State education experts blame Hoke’s problems on high teacher turnover, inadequate recruitment, excessive teacher absences and poorly prepared substitutes. If Hoke school leaders understood these problems and had a better plan to correct them, state officials say, they could improve school quality and student performance in the small, rural county about an hour southwest of Raleigh.
But the superintendent for Hoke county schools says he can’t do much to improve teacher recruitment and retention without more money.
The clashing views are included in papers filed last month with Wake Superior Court Judge Howard Manning Jr., who directed the state last summer to intervene in Hoke County. Developments in Hoke are being watched closely as the courts and state leaders seek ways to boost performance of disadvantaged students.
Manning has said in earlier rulings that schools don’t necessarily need more money to improve student performance. But Hoke and other poor districts that sued the state in 1994 have always argued that more state funding is the greatest need.
"The report proposes that Hoke hire additional recruiting personnel, raise the recruiting budget and devote additional funds to raise teacher supplements," Hoke Superintendent Allen Strickland said in a letter to Manning, responding to the state’s status report. "These may be good ideas, but there is a major problem with them — we do not have the money."
State education systems school Hoke, NC say can find better ways to spend what it already receives to cover such needs as more aggressive recruitment of teachers.
"Once Hoke better understands why extraordinary numbers of teachers are leaving the system or are absent from work, it should make a commitment to use available funds to address the problems," state Superintendent Mike Ward and Phil Kirk, chairman of the State Board of Education, said in their report to Manning.
"We recommend that Hoke immediately establish an adequate operating budget to support year-round recruiting, and develop a plan to improve the quality of its substitute teachers either through better recruiting or improved professional development," Ward and Kirk said.
Manning told state leaders to help Hoke as a first step in complying with his sweeping order in April to provide North Carolina’s neediest students with the opportunity for a "sound basic education." He ruled that the state was ultimately responsible for ensuring that all students have a chance to receive an adequate education guaranteed by the constitution.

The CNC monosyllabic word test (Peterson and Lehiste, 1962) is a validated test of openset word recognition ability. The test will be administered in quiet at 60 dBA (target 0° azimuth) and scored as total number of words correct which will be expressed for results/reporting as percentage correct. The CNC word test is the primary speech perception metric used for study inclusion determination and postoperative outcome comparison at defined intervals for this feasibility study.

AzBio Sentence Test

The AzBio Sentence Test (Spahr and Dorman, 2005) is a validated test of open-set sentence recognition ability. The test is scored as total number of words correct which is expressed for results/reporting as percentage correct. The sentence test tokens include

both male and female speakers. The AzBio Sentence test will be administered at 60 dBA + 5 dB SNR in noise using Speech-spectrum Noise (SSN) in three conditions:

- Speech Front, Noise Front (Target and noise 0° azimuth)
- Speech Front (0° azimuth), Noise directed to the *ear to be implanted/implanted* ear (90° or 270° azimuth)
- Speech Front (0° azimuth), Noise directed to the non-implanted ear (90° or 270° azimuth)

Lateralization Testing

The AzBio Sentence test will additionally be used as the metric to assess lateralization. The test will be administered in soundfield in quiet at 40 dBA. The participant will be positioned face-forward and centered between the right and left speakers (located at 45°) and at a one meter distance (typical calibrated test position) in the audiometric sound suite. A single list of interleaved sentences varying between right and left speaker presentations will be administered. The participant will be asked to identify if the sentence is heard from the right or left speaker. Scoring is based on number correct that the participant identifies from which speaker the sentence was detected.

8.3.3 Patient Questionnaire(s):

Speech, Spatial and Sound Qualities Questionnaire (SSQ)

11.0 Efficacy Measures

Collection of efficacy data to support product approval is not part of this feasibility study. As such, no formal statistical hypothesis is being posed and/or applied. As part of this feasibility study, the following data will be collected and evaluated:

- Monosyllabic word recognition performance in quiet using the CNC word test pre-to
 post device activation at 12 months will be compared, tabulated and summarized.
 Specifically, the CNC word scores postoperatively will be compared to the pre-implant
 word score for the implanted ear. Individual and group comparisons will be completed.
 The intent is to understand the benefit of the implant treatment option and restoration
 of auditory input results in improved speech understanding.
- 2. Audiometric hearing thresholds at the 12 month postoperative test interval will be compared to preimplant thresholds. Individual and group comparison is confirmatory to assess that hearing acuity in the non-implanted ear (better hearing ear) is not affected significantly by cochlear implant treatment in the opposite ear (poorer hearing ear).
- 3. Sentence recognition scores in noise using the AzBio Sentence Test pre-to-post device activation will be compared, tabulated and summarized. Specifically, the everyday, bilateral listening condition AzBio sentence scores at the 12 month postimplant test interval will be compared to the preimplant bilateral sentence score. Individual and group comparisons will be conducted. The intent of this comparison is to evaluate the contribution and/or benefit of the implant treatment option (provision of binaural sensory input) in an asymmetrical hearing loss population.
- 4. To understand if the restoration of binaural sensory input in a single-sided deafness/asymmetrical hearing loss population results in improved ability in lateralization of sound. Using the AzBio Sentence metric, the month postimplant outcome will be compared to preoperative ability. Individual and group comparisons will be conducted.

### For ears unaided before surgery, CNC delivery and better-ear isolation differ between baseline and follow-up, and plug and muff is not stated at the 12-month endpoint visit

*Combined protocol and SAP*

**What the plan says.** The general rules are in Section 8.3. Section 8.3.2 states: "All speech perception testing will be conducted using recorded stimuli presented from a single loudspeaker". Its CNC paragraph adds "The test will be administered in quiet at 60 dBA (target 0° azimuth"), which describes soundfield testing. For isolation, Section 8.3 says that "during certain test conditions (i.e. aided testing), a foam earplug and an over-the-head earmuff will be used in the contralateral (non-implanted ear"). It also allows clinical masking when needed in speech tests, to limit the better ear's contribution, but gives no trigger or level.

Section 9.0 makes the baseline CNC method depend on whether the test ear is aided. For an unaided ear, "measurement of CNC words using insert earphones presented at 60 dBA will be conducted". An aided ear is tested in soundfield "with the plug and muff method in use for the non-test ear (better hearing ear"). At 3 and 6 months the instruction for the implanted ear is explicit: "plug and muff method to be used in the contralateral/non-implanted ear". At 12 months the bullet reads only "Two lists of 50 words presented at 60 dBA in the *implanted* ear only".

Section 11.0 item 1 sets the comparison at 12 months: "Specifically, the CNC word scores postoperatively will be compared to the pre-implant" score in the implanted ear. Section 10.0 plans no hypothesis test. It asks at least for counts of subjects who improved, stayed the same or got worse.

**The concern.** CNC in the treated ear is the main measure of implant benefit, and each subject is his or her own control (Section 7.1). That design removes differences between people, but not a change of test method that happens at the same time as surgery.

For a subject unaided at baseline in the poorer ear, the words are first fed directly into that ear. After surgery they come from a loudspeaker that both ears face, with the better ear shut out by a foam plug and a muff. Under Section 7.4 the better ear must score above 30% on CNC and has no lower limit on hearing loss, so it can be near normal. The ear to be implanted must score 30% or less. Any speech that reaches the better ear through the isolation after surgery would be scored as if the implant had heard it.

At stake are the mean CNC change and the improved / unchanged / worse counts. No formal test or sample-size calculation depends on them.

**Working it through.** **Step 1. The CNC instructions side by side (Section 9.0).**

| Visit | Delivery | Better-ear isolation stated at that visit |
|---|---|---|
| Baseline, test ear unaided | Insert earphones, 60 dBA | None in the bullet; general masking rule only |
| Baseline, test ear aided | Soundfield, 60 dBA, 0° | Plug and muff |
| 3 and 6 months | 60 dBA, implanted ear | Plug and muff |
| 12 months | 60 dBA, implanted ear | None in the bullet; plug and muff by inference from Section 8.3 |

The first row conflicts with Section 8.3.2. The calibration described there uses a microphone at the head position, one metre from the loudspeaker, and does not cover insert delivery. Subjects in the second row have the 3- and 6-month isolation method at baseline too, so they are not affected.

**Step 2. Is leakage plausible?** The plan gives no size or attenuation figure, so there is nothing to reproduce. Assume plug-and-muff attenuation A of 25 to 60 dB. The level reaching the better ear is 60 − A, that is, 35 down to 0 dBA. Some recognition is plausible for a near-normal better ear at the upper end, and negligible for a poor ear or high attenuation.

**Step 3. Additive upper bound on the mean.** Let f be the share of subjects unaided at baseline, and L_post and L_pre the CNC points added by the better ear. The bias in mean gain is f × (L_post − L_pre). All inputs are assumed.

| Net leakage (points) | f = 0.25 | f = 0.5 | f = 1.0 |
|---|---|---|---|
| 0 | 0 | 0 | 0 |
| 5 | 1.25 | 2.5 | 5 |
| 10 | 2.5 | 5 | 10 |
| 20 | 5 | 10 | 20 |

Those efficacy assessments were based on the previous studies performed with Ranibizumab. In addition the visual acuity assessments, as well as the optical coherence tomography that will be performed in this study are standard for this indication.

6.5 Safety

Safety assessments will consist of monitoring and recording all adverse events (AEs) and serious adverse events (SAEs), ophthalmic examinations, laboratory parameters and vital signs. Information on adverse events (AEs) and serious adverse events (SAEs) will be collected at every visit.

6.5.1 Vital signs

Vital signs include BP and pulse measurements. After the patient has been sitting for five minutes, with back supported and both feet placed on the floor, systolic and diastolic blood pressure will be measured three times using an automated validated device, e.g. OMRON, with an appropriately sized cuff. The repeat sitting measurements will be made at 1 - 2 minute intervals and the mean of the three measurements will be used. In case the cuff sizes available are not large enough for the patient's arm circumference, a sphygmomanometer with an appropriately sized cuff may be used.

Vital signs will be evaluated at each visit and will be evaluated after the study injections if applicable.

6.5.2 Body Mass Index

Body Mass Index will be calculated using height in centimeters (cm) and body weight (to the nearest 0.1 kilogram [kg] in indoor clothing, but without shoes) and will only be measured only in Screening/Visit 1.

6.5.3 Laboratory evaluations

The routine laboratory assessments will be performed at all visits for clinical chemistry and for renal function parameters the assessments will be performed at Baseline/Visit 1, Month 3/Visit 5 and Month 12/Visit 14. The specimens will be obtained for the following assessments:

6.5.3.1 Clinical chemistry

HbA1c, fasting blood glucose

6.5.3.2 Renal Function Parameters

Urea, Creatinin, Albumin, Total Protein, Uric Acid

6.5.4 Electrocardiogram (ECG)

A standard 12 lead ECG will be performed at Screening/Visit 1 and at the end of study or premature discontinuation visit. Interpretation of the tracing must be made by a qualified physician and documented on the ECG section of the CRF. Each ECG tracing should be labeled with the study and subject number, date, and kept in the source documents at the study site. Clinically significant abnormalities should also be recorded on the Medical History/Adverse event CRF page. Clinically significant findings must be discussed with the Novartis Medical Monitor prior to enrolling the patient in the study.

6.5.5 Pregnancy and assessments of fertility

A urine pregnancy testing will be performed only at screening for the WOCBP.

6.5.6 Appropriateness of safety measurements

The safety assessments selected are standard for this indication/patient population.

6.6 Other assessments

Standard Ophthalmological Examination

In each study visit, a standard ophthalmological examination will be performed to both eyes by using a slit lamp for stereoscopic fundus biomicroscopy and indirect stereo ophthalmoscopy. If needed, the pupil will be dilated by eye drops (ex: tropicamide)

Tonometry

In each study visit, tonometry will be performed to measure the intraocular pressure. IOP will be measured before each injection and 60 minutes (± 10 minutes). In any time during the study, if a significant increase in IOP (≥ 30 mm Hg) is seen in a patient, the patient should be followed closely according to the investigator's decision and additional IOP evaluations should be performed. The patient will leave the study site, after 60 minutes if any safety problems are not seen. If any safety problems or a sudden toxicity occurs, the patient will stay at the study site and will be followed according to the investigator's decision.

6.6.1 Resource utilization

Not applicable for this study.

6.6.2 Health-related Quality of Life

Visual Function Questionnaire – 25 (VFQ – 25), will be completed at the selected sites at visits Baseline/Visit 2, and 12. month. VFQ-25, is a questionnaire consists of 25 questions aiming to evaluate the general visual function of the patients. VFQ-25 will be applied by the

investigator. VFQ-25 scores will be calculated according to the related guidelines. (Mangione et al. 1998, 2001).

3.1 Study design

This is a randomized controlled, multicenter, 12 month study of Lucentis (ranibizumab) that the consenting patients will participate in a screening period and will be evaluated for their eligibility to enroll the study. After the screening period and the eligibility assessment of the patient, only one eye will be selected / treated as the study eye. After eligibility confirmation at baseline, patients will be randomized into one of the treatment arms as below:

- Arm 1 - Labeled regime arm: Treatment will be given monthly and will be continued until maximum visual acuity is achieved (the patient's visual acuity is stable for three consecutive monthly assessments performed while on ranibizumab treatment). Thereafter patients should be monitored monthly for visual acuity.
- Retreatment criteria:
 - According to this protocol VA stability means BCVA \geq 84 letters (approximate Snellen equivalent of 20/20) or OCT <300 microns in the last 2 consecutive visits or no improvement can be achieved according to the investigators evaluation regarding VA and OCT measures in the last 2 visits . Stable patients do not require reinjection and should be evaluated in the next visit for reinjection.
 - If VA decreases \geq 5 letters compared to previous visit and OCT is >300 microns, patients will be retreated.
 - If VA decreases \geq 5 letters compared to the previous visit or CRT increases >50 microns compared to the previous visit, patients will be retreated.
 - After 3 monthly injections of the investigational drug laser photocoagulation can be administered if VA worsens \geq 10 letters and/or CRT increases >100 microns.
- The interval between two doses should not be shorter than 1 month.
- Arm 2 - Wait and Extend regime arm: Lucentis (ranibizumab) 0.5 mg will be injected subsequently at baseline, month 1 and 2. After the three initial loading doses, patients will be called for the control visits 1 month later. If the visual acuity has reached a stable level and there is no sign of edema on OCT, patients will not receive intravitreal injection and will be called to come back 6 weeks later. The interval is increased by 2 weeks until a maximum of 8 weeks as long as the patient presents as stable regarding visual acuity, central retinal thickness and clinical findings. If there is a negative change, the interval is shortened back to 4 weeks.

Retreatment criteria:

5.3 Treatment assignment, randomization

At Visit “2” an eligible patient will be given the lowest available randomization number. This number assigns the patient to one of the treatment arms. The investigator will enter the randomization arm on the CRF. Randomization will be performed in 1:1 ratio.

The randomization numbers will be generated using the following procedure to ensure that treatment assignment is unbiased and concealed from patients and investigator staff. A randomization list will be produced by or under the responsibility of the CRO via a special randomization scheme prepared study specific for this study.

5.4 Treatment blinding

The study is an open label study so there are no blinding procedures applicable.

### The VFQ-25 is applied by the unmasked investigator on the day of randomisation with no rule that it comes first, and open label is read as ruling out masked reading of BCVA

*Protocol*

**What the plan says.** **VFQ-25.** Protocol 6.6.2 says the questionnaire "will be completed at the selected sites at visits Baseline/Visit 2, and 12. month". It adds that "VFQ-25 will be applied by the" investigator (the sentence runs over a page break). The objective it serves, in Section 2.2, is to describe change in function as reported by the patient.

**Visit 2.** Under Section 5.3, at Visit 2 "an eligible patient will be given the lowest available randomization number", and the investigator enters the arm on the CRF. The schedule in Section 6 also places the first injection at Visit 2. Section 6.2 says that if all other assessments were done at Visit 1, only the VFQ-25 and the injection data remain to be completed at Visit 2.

Deputy State Superintendent Brad Sneeden said in an interview that he thinks Hoke could improve more quickly with the infusion of more money.
"There’s no doubt about it," he said. "If you want to tap the potential of all students in Hoke County or any system, you’re going to need more resources."
The State Board of Education wants to broaden the use of assistance teams next year for more school systems struggling with low student performance. Gov. Mike Easley’s budget includes $500,000 to launch the effort with one team serving four school systems.
Having evaluated Hoke’s problems, the state plans to send a team of five or six educators this month to help the school system correct them.
"The assistance is going to be important," Sneeden said. "The assistance team will give a jump-start to these things."
The state’s report outlined a list of recommendations for improvement in Hoke.
- Clearly communicate goals and priorities with school system personnel.
- Give special classroom attention to Native American males, ninth-graders who have been held back, achievement gaps among racial and ethnic groups, and progress for students already passing their state end-of-grade tests.
- Improve staff development tailored for educators with different levels of training and experience, from substitutes and teacher assistants to veteran teachers.
- Establish a budget for the personnel office, including funding for recruitment and retention of teachers and principals.
- Reduce funding for teacher assistants and clerical staff, and reallocate money for supplemental pay for teachers or other programs tied to the system’s overall goals.
Strickland said he agreed that Hoke educators could improve their planning efforts. But he complained that the state’s recommendations "demonstrate a lack of knowledge of our current practices."
Sneeden said he wished Strickland would view the state’s intervention in Hoke County as a way to help improve the system’s performance.
"If we didn’t have this court case, I think he would be looking at this differently," Sneeden said.